An in-depth whitepaper by the Access to Medicine Foundation has highlighted the ongoing complexities surrounding fragile, antibiotic supply chains.
Alongside various challenges within the public and private healthcare sector, such as escalating costs and the lack of commercial incentives for pharmaceutical companies to ramp up production levels, the rise of antimicrobial resistance is leading to worldwide antibiotic shortages and subsequent outbreaks of disease.
Since 2015, a form of penicillin has been unavailable in 39 countries, including Australia, Canada, Germany, India and the United States, the paper has stated. Additionally, a study by the Centers for Disease Dynamics and Control found that global antibiotic consumption has increased by 65% in the past 15 years (from 21.1bn to 34.8bn defined daily doses).
Whilst so many stakeholders across the supply chain work against creeping cost pressures, a lack of visibility and accountability can lead to the production of poor quality medicines. The limited number of API manufacturers has also seen companies become unable to meet surges in demand.
Implementing three broad tactics: demand planning, uninterrupted supply and the strengthening of distribution, companies can boost efficiencies across the supply chain. This can filter into enhanced communication and collaboration between governments, policymakers, regulators, public health authorities, pharmacist associations, pharmaceutical companies amongst others.
By utilising demand planning, the use of consumption data will enable manufacturers to predict future demand and therefore counteract global shortages. GlaxoSmithKline (GSK) and Pfizer have both stated that long-term forecasting is used throughout their supply chain operations and are based on country-level demand data. GSK also collaborates with health organisations and health ministries.
By remaining responsive to all changes within the supply chain, procurement, local manufacturing, shortage mitigation and stock management are all put into sharp focus.
Procurement divisions must work to counteract shortages and the procurement of poor quality products and resources – this is only possible by housing a world-class quality assurance division. Pooled procurement operations can also support the supply of high-quality medicines, reduce times and costs across the board and guarantee further demand predictability.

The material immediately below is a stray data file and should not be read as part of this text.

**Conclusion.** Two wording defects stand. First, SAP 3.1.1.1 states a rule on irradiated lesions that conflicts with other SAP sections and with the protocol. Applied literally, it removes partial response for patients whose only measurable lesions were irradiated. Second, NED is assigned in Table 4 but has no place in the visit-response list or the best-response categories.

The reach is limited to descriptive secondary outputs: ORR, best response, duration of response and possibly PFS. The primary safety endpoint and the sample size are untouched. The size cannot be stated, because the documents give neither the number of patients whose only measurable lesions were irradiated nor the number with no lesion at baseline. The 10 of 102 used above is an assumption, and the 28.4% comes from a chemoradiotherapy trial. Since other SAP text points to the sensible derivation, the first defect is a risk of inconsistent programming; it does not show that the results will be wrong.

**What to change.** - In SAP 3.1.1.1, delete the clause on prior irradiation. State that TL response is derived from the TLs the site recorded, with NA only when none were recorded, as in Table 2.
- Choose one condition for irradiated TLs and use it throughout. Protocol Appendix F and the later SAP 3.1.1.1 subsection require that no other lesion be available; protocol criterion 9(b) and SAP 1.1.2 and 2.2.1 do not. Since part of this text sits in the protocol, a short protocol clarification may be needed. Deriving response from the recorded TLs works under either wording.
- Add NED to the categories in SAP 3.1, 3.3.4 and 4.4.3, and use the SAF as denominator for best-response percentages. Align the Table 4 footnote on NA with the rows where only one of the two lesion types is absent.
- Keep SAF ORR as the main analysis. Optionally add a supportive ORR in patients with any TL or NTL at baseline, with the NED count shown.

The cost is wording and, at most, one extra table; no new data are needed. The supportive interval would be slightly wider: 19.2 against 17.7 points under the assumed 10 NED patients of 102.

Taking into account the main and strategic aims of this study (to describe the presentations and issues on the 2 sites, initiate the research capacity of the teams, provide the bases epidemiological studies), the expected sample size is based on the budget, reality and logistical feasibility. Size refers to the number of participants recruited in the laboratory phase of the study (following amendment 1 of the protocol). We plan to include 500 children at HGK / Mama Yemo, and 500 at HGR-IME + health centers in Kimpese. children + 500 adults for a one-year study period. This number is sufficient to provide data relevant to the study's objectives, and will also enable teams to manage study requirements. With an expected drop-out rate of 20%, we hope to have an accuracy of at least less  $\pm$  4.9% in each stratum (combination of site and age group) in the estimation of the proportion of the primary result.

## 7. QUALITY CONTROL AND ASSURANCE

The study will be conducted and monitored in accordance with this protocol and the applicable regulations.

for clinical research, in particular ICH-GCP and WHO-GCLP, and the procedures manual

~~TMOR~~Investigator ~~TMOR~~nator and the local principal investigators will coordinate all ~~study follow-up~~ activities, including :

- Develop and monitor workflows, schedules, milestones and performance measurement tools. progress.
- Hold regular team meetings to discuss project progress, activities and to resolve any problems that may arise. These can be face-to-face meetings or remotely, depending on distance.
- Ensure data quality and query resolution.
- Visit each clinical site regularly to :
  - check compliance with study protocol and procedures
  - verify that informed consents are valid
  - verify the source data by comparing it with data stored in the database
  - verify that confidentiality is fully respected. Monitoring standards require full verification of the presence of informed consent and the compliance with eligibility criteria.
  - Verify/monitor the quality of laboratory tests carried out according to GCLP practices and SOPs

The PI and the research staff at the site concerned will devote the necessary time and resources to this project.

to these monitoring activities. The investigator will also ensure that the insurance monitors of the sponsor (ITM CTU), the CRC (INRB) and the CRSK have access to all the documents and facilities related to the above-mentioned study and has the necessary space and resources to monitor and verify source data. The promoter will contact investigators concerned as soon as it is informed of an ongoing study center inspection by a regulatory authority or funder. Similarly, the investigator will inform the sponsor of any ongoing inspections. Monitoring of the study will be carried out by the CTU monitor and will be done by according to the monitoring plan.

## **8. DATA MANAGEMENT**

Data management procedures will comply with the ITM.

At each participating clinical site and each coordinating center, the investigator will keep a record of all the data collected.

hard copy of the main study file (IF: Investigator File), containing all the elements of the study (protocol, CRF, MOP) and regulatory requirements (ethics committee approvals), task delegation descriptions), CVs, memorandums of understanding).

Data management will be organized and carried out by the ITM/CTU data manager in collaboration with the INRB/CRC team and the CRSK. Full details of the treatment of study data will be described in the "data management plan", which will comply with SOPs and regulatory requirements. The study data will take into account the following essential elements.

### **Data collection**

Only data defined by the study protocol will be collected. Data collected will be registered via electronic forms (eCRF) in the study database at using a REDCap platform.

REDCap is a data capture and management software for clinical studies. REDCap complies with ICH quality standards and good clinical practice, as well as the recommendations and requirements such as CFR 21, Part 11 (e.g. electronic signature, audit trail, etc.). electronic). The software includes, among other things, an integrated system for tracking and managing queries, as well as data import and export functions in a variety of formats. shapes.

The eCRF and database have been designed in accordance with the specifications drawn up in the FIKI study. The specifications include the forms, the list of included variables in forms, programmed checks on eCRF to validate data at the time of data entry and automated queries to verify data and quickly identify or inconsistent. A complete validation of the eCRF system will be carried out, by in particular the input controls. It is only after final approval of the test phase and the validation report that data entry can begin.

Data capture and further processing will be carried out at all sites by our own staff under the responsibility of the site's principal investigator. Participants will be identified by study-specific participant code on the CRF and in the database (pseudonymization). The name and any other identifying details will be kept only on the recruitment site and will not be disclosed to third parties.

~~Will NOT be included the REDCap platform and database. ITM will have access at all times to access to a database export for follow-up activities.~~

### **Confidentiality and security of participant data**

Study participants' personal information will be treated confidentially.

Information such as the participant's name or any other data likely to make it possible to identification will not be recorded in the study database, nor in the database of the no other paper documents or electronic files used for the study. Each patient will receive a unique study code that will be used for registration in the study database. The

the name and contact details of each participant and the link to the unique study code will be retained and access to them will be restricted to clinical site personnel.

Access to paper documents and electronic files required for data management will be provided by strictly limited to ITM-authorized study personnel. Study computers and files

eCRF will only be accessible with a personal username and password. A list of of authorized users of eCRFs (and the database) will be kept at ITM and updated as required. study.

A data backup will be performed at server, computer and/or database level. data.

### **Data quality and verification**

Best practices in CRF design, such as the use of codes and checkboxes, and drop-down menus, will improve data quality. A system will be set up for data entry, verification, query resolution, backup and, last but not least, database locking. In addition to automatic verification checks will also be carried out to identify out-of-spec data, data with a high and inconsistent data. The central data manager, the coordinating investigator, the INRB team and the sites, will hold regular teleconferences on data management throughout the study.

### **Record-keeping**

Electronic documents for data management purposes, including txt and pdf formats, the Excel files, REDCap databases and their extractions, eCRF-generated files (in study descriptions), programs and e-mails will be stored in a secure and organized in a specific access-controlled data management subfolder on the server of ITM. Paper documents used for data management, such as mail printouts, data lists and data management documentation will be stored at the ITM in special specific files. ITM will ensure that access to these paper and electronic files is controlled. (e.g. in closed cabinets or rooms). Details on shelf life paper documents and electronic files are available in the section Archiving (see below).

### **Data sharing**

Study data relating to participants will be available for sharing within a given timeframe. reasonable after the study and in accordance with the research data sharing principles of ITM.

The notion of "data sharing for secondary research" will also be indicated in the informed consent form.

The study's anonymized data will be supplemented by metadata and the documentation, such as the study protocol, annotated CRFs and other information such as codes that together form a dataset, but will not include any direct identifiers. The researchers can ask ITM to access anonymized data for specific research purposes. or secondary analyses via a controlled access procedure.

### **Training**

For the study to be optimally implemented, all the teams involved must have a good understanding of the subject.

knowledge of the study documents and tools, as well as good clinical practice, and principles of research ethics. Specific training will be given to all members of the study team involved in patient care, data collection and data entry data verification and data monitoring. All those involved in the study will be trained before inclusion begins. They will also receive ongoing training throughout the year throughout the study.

When local production is not feasible, whether economically, commercially or financially, companies must maintain a local supply; buffer stocks and remain agile in response to specific needs, the paper adds.
End-to-end visibility and adequate information flow in supply chains remains essential, and this is where companies have adopted a number of digital tools to improve forecasting, advance the development of products and services, support workers, improve stock management, monitor shortages and more, with the increased use of data analytics at the helm.
By promoting information sharing, companies can share expertise and house a more efficient, cost-effective and high-quality supply chain, as well as share best practices and promote innovation.
For example, Merck KGaA’s Accessibility Platform has amassed 13 industry partners, from Novartis, Roche and Sanofi, to the Vaccine Alliance, the Global Fund to Fight AIDS, Tuberculosis & Malaria (GFATM). The platform has enabled partners to tackle ongoing supply chain and delivery challenges from the ‘first mile’ (upstream) to the ‘last mile’ (downstream) and ‘second mile’ (capacity-building).
By completely transforming the antibiotic supply chain, new strategies for demand planning and forecasting can be implemented and global supply will be secured. However, this will require collaboration on a global scale from stakeholders and partners.
Through this, downstream supply chains will become enhanced, incentives can be put in place to further reshape the market, build resilience and increase competition across the chain.